One question I have is: do they obey the speed limit of light? If this happened 3.5 billion years ago maybe the effects have come and gone through this part of the universe?

Edited by Calibeliever

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Four Winds

As I understand it they are widely accepted as 'very probable' but not proven yet.. A lot of evidence points to it...

http://www.scientifi...e-polarization/

One question I have is: do they obey the speed limit of light? If this happened 3.5 billion years ago maybe the effects have come and gone through this part of the universe?

That is the thing I wonder about. Gravity and the speed of light,

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BeastieRunner

What would be the effect of a gravitational wave on us?

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Rhino666

Once again we're let down....our life has produce very little to observe and feel.

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Infernal Gnu

So the Silver Surfer may have ridden this monster gravitational wave through our solar system eons ago?

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FTWind

Im afraid a ripple in time would not effect us much. Meaning, time is a thing of perception and if everything around us, including our brain, were to be hit by this ripple in time, we would still percieve the time at the same rate, for everything would still be going at the same rate in time.

Edited by FTWind

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Frank Merton

I'm not sure we have much evidence for the existence of gravity waves (the only thing I know is the observation of the decay of orbiting pulsars happens as we would expect if the energy were being carried off by such waves). What we do have is strong theoretical reason dating from Einstein that they should exist. The demonstration that they do exist would be another feather in Einstein's cap.

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smokeycat

One question I have is: do they obey the speed limit of light? If this happened 3.5 billion years ago maybe the effects have come and gone through this part of the universe?

That is the thing I wonder about. Gravity and the speed of light,

The speed of gravity was measured a few years back.

The experiment showed that it travels at the speed of light. ;)

https://www.newscien...ement-revealed/

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djfxw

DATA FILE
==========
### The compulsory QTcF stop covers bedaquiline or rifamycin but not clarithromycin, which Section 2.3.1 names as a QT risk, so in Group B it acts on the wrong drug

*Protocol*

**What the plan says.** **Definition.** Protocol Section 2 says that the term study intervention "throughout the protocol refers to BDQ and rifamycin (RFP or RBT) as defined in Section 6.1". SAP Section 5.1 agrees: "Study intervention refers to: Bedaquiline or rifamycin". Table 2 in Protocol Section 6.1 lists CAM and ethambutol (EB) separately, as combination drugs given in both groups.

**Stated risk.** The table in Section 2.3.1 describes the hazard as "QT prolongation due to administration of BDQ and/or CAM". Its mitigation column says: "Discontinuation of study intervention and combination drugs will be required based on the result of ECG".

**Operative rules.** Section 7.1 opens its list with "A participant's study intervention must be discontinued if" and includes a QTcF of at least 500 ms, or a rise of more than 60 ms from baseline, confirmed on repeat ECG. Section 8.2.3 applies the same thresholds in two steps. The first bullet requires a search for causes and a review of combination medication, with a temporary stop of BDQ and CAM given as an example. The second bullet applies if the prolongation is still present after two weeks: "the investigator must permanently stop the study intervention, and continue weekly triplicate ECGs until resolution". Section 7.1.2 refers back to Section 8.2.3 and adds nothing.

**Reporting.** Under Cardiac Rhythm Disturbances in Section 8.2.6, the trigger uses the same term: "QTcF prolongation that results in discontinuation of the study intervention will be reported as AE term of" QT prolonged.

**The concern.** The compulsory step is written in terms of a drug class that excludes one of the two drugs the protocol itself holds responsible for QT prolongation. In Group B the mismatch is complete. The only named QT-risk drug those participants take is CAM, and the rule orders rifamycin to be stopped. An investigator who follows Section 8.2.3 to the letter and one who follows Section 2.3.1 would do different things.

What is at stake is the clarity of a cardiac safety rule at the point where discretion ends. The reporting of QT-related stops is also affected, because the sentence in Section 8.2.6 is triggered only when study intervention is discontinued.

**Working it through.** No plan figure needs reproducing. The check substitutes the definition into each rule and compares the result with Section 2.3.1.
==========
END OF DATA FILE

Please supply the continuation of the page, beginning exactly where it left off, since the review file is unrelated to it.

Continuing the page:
If the wave does ripple through the universe, then the gravity wells of all planets could be disrupted and cause the planets to 'bob' and most likely cause the planets to tilt or completey roll over. The USA could become the new Antartic.

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cerberusxp

Everything that produces gravity creates a space time dimple in the fabric of space time, just as Einstein predicted. In the case where two black holes collide, well waves produced from such a collision would be beyond comprehension. The earth for example has it's own dimple in space time, that is time as we perceive it flows differently from time say on Mars or other planets. The following link is our gravity "dimple". I contend that the Earth already has spacial time anomalies that happen around the globe naturally at times. I point to the Bermuda triangle and all the others around the planet. Furthermore our entire solar system has it's own "dimple" in space time as well as our whole galaxy. IE created by the super massive black hole at the center of OUR Galaxy.

http://science.nasa....011/04may_epic/

Edited by cerberusxp

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cerberusxp

Also as an after thought might this collision cause a minor Big Bang? Creating more Galaxies? Who knows how many Galaxies these two already gobbled up.

If this has already happened before why haven't we seen the results of black hole collisions?

Edited by cerberusxp

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jerhiko

- If this has already happened before why haven't we seen the results of black hole collisions?

That was my thought

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sepulchrave

If this has already happened before why haven't we seen the results of black hole collisions?

Probably because space is big, large and identifiable black holes aren't that common, and possibly we don't exactly know what the post-collision wreckage will look like.

Consider that this potential collision was only identified now, although the pair of black holes has probably been in basically the same state for all of human history.

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Mr Supertypo

The speed of gravity was measured a few years back.

The experiment showed that it travels at the speed of light. ;)

https://www.newscien...ement-revealed/

If you go faster, you leave this universe....